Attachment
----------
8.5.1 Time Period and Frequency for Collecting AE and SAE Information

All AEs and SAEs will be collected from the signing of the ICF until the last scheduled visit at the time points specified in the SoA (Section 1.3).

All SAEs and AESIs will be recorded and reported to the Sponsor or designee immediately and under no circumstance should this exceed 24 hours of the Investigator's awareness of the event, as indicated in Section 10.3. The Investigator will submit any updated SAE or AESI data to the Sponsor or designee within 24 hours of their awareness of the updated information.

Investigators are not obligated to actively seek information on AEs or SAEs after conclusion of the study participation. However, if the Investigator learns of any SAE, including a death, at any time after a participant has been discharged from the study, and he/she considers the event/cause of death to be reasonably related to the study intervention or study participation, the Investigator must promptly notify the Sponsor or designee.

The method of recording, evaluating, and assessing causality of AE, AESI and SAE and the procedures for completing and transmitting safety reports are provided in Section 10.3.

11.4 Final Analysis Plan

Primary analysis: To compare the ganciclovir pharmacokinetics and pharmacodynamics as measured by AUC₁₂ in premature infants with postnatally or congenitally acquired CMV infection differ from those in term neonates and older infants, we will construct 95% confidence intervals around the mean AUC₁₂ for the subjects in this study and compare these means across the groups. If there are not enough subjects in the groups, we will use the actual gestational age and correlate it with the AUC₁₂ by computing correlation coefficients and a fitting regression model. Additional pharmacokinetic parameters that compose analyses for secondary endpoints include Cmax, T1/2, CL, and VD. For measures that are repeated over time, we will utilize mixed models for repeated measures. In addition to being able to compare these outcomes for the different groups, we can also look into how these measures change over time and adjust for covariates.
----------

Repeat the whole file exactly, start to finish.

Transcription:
8.5.1 Time Period and Frequency for Collecting AE and SAE Information

All AEs and SAEs will be collected from the signing of the ICF until the last scheduled visit at the time points specified in the SoA (Section 1.3).

All SAEs and AESIs will be recorded and reported to the Sponsor or designee immediately and under no circumstance should this exceed 24 hours of the Investigator's awareness of the event, as indicated in Section 10.3. The Investigator will submit any updated SAE or AESI data to the Sponsor or designee within 24 hours of their awareness of the updated information.

Investigators are not obligated to actively seek information on AEs or SAEs after conclusion of the study participation. However, if the Investigator learns of any SAE, including a death, at any time after a participant has been discharged from the study, and he/she considers the event/cause of death to be reasonably related to the study intervention or study participation, the Investigator must promptly notify the Sponsor or designee.

The method of recording, evaluating, and assessing causality of AE, AESI and SAE and the procedures for completing and transmitting safety reports are provided in Section 10.3.

11.4 Final Analysis Plan

Primary analysis: To compare the ganciclovir pharmacokinetics and pharmacodynamics as measured by AUC₁₂ in premature infants with postnatally or congenitally acquired CMV infection differ from those in term neonates and older infants, we will construct 95% confidence intervals around the mean AUC₁₂ for the subjects in this study and compare these means across the groups. If there are not enough subjects in the groups, we will use the actual gestational age and correlate it with the AUC₁₂ by computing correlation coefficients and a fitting regression model. Additional pharmacokinetic parameters that compose analyses for secondary endpoints include Cmax, T1/2, CL, and VD. For measures that are repeated over time, we will utilize mixed models for repeated measures. In addition to being able to compare these outcomes for the different groups, we can also look into how these measures change over time and adjust for covariates.